"No," my mother says. "That's not right. The words are `the Lord is come,' not `the Lord has come.'" I am puzzled. Isn't Christmas about something that happened a long time ago? Why "is come" and not "has come"? Why the present tense?
Christmas is certainly about the past. We remember and celebrate the birth of Jesus some 2,000 years ago. We hear the stories of Mary's virginal conception and Joseph's puzzlement, their journey to Bethlehem where Jesus is born in a stable, the angels singing in the night sky to the shepherds, the special star guiding the wise men to the place of Jesus' birth, and King Herod's slaughter of infants in and near Bethlehem in his effort to destroy the one born as a rival king.
But to focus on the past is to miss the central meaning of Christmas. In the decades since that long-ago conversation with my mother, I have begun to appreciate Christmas in the present tense. Advent and Christmas, I now realize, are about the coming of Christ in the present.
Sometimes we find ourselves focusing on whether Jesus' birth stories are historically factual. Was Jesus really born of a virgin? Was there really a special astronomical phenomenon at the time of his birth? Did wise men bearing gifts really come to the place of his birth?
For some Christians, whether or not these stories are factually accurate is crucial. In their minds, the stakes are high: the truth of the Bible and the divinity of Jesus. But this debate puts the emphasis in the wrong place. For the truth of these stories is not dependent on their historical accuracy. Rather, these stories are "poetry plus, and not science minus," to echo a Swedish proverb. As "poetry plus," they use the language of poetry, and yet they are more than poetry in that they also make a truth claim. At the same time, the language of these stories is not inferior to the language of factuality because it says more than such language can.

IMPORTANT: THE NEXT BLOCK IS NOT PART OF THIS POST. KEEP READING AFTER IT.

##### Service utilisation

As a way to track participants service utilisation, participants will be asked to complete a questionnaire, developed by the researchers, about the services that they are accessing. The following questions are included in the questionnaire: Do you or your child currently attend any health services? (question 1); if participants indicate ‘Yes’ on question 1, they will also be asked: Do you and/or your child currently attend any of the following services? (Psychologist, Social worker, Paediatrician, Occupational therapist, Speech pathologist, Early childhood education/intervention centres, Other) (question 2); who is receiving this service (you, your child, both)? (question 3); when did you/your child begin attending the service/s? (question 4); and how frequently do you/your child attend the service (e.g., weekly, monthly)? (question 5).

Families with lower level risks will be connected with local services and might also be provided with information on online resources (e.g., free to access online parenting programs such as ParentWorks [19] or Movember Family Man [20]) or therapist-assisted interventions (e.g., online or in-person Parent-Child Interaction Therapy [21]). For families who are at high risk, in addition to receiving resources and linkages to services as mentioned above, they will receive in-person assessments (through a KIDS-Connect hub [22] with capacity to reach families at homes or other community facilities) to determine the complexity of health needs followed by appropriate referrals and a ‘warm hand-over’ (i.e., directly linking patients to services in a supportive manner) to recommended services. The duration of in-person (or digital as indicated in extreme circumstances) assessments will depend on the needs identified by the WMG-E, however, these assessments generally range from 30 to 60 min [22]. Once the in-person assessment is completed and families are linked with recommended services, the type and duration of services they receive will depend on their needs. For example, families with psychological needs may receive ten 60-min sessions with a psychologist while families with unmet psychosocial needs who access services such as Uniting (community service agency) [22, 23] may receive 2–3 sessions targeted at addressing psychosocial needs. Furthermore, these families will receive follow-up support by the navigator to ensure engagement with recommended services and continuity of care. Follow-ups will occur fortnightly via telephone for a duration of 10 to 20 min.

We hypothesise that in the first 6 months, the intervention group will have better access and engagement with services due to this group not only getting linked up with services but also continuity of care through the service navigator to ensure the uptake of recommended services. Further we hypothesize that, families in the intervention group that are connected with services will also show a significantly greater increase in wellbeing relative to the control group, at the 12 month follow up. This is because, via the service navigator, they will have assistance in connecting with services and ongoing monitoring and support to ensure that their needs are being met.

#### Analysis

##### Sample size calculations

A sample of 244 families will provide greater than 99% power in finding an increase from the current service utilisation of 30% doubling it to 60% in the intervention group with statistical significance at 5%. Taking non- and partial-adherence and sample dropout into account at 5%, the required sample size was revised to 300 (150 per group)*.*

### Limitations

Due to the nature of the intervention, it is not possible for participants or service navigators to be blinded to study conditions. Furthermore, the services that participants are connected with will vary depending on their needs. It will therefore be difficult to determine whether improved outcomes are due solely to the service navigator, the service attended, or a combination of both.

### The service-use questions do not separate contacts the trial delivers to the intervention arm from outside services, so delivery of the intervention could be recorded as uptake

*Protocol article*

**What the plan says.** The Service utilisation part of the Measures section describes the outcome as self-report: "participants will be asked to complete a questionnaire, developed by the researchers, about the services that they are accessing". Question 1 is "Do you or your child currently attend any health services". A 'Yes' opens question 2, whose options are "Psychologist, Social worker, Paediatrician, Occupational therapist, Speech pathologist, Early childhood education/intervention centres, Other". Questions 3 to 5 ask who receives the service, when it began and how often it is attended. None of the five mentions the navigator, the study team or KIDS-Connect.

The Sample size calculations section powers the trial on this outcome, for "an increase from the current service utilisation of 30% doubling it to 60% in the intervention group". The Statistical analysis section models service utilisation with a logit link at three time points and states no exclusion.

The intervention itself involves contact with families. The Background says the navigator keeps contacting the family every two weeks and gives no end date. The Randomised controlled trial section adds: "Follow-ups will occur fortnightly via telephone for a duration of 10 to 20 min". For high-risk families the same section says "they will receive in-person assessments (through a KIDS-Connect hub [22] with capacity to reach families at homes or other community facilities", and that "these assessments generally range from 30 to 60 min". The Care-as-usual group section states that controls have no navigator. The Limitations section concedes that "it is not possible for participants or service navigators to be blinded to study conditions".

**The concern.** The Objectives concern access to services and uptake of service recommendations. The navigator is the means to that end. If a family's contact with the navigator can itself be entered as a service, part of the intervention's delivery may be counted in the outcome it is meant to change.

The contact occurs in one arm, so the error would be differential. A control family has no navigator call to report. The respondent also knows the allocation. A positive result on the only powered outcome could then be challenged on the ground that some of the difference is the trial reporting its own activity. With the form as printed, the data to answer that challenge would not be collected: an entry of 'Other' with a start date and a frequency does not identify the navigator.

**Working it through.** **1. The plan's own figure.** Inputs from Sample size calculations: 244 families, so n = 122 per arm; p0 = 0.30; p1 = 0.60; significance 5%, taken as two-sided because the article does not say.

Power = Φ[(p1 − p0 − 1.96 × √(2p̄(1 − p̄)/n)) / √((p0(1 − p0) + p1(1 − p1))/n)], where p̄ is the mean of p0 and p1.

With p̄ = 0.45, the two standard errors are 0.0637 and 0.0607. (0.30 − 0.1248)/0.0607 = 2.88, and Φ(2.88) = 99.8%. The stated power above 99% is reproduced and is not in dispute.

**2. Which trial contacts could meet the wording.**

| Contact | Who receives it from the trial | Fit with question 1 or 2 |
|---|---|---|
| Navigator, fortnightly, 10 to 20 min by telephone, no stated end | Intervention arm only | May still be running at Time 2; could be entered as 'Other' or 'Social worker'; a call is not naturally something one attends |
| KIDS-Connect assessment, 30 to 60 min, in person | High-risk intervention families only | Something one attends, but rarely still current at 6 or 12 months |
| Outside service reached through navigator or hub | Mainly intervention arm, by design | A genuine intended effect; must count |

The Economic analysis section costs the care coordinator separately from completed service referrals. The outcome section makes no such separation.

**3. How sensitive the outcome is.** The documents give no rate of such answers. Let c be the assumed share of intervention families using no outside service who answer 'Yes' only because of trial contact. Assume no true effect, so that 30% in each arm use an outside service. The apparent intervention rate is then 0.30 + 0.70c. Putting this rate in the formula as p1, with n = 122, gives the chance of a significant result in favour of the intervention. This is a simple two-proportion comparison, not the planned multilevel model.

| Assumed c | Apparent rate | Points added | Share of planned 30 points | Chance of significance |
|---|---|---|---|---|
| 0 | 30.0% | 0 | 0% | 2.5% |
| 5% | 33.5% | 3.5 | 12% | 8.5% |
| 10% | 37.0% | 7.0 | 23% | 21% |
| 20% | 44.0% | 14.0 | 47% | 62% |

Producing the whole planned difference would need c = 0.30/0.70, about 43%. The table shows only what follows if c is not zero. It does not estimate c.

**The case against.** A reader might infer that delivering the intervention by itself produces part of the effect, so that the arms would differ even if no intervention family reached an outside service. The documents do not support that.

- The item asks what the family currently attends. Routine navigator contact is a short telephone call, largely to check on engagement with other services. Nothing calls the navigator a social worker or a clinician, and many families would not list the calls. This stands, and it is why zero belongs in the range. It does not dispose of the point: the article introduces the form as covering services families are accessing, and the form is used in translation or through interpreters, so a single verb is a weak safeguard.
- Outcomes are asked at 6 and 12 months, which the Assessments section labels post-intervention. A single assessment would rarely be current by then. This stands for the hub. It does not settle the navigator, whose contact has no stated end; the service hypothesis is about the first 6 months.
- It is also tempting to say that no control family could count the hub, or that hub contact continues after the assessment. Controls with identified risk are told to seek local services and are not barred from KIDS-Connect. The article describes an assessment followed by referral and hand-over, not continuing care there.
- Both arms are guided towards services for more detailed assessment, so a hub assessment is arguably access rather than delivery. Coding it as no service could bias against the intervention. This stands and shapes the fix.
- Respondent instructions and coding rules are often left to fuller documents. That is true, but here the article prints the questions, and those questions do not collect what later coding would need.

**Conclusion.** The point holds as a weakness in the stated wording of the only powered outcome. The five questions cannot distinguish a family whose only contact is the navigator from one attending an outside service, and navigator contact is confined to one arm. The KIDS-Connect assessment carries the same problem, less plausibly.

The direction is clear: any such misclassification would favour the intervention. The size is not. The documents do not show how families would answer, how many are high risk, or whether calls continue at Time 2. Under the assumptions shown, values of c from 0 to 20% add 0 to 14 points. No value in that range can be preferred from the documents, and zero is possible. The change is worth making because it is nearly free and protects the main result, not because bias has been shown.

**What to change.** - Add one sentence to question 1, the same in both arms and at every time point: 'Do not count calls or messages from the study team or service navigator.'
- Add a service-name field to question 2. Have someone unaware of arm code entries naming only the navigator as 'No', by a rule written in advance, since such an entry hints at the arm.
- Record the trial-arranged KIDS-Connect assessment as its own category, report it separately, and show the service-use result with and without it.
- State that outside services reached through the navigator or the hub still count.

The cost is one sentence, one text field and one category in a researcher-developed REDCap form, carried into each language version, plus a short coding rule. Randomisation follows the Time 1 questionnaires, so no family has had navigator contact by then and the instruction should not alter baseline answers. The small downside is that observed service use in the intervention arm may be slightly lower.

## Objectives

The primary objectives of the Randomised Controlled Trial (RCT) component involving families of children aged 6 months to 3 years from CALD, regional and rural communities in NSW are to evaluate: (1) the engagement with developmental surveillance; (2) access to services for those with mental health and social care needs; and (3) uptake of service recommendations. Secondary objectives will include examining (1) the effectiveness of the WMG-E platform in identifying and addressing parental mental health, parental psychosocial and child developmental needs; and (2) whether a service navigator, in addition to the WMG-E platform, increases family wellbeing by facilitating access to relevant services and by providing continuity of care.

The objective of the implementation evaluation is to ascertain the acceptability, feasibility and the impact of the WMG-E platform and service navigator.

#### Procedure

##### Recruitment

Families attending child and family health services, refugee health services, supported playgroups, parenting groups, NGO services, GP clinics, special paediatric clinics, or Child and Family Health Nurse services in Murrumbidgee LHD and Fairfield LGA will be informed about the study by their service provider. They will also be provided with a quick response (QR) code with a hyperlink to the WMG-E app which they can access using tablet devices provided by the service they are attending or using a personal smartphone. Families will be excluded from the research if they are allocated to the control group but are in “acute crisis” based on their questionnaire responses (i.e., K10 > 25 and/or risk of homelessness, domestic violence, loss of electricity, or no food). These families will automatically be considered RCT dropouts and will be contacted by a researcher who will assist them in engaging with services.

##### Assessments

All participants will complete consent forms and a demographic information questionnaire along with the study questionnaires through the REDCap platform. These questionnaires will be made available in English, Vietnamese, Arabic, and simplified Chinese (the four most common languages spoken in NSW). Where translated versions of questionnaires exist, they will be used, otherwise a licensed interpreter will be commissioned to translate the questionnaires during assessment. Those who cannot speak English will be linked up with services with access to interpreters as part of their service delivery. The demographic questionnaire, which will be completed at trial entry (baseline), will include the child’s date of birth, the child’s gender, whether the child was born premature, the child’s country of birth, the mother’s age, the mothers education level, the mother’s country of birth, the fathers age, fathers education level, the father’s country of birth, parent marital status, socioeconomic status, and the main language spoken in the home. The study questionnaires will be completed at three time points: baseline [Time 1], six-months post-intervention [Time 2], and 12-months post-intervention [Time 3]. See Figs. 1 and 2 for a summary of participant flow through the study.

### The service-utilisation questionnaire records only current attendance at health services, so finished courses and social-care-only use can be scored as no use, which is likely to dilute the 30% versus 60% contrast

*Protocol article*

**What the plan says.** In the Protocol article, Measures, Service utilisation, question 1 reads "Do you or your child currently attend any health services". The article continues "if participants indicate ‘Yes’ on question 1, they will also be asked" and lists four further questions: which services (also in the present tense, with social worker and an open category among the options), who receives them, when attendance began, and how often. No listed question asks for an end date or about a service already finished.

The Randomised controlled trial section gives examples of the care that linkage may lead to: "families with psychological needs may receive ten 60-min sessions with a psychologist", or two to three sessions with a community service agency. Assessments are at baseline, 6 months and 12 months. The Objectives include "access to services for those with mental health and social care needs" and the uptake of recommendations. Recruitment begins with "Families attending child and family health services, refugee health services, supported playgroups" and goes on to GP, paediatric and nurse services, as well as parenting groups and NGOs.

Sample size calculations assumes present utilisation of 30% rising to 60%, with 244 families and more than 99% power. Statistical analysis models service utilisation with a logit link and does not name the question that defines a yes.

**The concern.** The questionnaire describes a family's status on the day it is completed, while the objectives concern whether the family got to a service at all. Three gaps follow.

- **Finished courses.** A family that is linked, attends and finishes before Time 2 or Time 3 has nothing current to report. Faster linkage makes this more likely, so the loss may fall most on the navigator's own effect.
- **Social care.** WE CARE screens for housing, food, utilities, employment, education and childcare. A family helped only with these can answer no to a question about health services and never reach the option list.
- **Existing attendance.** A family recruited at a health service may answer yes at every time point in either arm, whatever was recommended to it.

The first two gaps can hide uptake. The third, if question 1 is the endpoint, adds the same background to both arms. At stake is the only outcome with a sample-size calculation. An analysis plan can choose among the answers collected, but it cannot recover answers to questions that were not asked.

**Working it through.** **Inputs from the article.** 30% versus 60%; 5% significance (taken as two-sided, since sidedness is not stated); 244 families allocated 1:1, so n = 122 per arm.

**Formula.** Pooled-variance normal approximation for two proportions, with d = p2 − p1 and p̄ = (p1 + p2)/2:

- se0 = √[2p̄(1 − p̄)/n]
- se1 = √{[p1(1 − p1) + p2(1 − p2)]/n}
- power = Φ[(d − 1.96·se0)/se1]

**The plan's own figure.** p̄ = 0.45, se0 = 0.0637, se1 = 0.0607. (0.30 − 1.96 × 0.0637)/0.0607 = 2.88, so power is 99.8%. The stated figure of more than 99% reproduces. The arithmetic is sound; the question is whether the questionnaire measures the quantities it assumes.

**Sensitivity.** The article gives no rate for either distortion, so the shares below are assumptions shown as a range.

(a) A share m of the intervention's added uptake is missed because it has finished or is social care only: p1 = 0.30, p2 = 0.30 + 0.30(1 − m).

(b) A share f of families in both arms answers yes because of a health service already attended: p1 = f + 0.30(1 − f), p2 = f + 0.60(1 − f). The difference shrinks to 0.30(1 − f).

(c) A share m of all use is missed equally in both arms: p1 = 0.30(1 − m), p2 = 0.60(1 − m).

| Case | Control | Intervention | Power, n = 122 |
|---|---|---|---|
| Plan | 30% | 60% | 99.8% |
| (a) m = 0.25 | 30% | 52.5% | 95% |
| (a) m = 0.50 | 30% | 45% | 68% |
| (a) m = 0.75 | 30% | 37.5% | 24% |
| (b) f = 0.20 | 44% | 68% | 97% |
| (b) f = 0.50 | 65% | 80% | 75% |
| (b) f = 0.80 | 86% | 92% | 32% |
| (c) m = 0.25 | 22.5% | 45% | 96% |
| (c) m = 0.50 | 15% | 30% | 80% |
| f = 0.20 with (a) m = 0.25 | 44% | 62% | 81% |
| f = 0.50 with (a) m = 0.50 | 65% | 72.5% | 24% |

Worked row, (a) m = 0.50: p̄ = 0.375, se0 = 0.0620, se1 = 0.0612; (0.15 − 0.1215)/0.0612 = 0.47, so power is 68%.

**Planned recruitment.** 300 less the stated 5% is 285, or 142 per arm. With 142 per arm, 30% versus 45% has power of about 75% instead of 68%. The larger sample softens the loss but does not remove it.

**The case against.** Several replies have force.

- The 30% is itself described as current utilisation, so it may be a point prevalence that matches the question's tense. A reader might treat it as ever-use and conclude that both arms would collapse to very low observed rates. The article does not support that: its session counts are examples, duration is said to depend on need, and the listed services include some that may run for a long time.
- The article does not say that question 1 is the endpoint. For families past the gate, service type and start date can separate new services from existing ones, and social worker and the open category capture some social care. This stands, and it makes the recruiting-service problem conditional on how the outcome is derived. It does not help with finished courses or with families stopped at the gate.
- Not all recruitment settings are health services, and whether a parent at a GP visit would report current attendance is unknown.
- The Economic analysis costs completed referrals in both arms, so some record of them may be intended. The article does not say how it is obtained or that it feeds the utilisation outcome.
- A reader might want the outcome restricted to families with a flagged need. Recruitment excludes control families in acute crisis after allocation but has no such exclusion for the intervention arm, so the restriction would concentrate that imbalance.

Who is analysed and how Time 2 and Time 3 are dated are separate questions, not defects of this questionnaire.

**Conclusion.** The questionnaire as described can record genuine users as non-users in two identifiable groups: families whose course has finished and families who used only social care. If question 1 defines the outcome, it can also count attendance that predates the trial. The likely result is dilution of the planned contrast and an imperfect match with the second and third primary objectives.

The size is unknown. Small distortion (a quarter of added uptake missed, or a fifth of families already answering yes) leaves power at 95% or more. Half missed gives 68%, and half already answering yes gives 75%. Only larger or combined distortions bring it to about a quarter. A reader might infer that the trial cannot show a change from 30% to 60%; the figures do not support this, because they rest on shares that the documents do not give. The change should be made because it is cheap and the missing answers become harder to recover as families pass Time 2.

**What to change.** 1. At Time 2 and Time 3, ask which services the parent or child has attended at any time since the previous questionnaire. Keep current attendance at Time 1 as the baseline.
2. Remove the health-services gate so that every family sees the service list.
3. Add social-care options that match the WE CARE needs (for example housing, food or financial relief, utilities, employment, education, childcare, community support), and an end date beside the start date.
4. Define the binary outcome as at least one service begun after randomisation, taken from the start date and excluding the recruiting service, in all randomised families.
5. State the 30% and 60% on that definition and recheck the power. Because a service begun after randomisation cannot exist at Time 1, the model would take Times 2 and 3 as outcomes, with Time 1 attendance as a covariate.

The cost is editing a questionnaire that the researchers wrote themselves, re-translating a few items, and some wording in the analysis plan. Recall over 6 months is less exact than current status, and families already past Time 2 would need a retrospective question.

As such, they speak to us in the present, using archetypal symbols that address our deepest needs and longings. They speak of the human condition and its remedy, both then and now, for us as individuals and societies.
The symbolism works perfectly in the northern hemisphere where the nights are longest, darkest and coldest in the weeks of Advent leading up to Christmas. It is no accident that many traditions have festivals of light at this time of the year: in Judaism, Hanukkah; in ancient Rome, the feast of Natalis Solis Invicti, "the birth of the sun"; in the far north of Scandinavia, the Christianized festival of St. Lucia, "the saint of light."
Christmas is thus about the coming of the light. Jesus is the dayspring from on high and the light of the world. As John's gospel puts it, "The true light, which enlightens everyone, was coming into the world." In the light, we can see. Christmas is about our need, and our yearning for, enlightenment.
Biblical texts for this season also use the closely related images of being asleep and waking up. Romans 13, the text used in churches on the first Sunday in Advent reads, "It is now the moment for you to wake from sleep." Matthew 24 adds, "Be awake, stay awake."
As an image of the human condition, "sleep" is suggestive. Ordinary consciousness is often like being asleep. We pass our days less than wide awake, entranced by the collective consciousness of our culture, living in a state of mass hypnosis. Christmas is about our yearning for awakening. Words from a favorite Advent hymn, echoing language from Isaiah, express this image perfectly:
And yet Advent and Christmas are not just about our individual enlightenment and awakening, but also about the world itself. They are about "the dream of God," a phrase I owe to the title of a book by Verna Dozier.
In the Christmas stories, Mary's hymn (the Magnificat) is about Jesus as one who brings justice: "He has cast down the mighty from their thrones, and has lifted up the lowly; he has filled the hungry with good things, and the rich he has sent away empty." The angels sing about Jesus as one who will bring "peace on earth."